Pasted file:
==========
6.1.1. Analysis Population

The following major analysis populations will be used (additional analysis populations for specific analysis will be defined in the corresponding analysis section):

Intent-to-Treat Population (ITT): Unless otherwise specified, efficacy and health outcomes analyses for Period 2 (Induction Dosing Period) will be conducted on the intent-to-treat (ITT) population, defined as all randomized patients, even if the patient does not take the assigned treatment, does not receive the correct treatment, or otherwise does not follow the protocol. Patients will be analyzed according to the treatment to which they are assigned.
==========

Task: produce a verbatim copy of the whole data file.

6.1.1. Analysis Population

The following major analysis populations will be used (additional analysis populations for specific analysis will be defined in the corresponding analysis section):

Intent-to-Treat Population (ITT): Unless otherwise specified, efficacy and health outcomes analyses for Period 2 (Induction Dosing Period) will be conducted on the intent-to-treat (ITT) population, defined as all randomized patients, even if the patient does not take the assigned treatment, does not receive the correct treatment, or otherwise does not follow the protocol. Patients will be analyzed according to the treatment to which they are assigned.